Florida Gov. Ron DeSantis (R) denied authorizing force-feeding — a practice that international groups have said amounts to torture — during his time at Guantanamo Bay, according to a new interview.

In an interview airing Thursday on “Piers Morgan Uncensored,” DeSantis said the allegations that he authorized force-feeding at Guantanamo Bay were “absolutely” wrong, saying that he did not have the authority to do so.

“I was a junior officer. I didn’t have authority to authorize anything,” he told Piers Morgan. “There may have been a commander that would have done feeding if someone was going to die, but that was not something that I would have even had authority to do.”

The Washington Post reported on Sunday that the Florida governor backed force-feeding in his capacity as a legal adviser, according to an interview he gave to a local CBS news station in 2018. In the interview, DeSantis recalled moments when a commanding officer would ask a legal adviser how they could “combat” hunger strikes by detainees.

“Hey, you actually can force-feed,” DeSantis said the legal advisers would respond. “Here’s what you can do. Here’s kind of the rules for that.”

He said that the detainees at the prison would claim that they were being abused and would use that as an “offensive” against the officers.

DeSantis said in the interview he learned during his time there that “they are using things like detainee abuse offensively against us.” He added that it was a “tactic, technique and procedure.”

Prisoners detained at Guantanamo Bay have voiced that the prison’s treatment of its detainees violated human rights. The International Committee of the Red Cross found in 2004 that the prison used methods “tantamount to torture” on its detainees.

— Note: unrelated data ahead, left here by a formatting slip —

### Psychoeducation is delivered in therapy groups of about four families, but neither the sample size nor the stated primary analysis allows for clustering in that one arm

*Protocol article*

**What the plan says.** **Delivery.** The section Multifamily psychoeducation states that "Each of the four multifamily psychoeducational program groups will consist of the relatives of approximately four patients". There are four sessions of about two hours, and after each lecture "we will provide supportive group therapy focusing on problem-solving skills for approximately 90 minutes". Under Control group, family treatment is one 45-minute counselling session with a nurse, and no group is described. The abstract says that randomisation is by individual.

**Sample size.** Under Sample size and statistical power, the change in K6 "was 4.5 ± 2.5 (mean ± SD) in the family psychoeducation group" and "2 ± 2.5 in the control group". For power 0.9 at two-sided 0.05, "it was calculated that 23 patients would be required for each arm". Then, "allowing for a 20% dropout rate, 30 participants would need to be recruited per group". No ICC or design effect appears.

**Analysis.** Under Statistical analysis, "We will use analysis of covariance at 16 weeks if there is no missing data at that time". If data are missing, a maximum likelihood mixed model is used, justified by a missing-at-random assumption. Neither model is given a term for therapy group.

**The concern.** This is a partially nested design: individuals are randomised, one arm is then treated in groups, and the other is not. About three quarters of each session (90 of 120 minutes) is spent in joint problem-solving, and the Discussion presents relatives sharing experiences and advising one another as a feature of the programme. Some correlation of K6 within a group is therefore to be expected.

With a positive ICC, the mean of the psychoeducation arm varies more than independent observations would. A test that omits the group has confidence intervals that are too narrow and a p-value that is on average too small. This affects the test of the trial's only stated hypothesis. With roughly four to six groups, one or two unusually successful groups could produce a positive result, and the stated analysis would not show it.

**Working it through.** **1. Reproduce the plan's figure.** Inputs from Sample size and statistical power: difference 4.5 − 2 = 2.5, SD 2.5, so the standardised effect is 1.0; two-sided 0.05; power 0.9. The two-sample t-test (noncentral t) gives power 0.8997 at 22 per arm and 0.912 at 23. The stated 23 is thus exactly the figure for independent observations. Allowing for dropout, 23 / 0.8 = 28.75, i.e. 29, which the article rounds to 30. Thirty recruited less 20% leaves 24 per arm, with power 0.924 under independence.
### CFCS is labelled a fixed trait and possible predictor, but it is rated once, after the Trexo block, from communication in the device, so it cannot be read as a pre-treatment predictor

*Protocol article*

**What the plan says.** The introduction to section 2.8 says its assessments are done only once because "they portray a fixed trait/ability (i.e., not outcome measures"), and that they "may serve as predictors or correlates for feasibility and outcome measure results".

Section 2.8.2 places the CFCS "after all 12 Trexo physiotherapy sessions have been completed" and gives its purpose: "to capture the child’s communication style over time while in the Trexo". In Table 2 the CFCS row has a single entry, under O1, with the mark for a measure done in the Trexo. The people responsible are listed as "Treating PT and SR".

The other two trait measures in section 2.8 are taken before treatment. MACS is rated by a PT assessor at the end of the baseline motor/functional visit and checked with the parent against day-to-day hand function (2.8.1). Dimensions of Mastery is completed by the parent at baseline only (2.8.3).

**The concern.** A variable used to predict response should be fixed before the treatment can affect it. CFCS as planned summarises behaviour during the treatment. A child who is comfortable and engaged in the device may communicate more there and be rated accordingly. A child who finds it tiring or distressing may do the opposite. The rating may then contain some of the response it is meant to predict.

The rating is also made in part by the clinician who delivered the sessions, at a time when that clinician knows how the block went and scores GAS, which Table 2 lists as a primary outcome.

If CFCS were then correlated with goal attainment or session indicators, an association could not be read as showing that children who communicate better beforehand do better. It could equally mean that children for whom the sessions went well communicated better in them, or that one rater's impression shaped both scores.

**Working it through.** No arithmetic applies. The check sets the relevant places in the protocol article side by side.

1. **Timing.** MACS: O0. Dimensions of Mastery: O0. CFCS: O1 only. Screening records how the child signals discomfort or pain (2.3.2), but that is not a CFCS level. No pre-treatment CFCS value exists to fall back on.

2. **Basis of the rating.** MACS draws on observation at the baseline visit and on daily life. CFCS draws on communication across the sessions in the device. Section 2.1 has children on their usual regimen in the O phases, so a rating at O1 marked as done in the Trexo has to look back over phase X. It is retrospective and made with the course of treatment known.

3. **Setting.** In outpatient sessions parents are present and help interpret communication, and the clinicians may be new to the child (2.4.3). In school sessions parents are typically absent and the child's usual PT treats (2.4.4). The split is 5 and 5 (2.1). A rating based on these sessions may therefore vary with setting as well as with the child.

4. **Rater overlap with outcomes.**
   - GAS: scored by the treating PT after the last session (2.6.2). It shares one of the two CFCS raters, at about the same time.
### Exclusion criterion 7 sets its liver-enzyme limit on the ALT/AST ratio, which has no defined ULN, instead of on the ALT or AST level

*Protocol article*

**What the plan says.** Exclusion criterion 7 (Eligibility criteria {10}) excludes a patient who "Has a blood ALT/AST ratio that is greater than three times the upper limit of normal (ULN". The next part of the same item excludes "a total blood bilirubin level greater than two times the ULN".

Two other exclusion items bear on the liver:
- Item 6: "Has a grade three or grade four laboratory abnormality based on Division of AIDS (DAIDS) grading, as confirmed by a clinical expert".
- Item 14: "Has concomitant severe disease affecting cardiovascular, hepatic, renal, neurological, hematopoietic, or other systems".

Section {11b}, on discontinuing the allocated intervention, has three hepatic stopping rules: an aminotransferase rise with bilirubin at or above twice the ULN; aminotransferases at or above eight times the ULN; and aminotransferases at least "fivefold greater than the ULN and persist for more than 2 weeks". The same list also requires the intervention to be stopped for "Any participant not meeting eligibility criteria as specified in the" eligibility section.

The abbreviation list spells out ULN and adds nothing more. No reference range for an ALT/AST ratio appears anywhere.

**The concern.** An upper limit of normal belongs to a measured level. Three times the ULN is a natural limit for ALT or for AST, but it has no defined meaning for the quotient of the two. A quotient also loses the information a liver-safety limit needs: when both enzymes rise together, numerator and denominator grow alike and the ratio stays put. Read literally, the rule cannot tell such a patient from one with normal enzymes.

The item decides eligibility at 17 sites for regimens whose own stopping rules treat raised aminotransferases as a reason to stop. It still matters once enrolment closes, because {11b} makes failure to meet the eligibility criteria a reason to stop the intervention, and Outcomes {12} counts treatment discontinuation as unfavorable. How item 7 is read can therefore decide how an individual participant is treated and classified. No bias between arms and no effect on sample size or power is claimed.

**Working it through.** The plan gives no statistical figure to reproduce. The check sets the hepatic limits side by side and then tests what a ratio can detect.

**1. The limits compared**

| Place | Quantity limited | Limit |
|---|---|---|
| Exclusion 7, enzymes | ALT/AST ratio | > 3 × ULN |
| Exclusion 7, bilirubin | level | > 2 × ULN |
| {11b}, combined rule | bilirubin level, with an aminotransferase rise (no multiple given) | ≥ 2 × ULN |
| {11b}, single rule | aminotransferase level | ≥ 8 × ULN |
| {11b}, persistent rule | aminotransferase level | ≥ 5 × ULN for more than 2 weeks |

The United Nations’ Inter-American Commission on Human Rights declared in 2013 that the force-feeding practices led by the U.S. in Guantanamo Bay were “ill-treatments” that could lead to forms of torture.

According to the commission, detainees are strapped to a chair while a feeding tube is “roughly inserted” in the nose into the stomach and “roughly extracted” when being force-fed. The commission added that detainees may have also been strapped to the chair for hours afterwards to prevent them from throwing up what was fed to them.

“Health care personnel may not apply undue pressure of any sort on individuals who have opted for the extreme recourse of a hunger strike,” the declaration read. “Nor is it acceptable to use threats of forced feeding or other types of physical or psychological coercion against individuals who have voluntarily decided to go on a hunger strike.”

DeSantis served in the U.S. Navy from 2004 to 2019 and was assigned to the Navy Judge Advocate General’s Corps.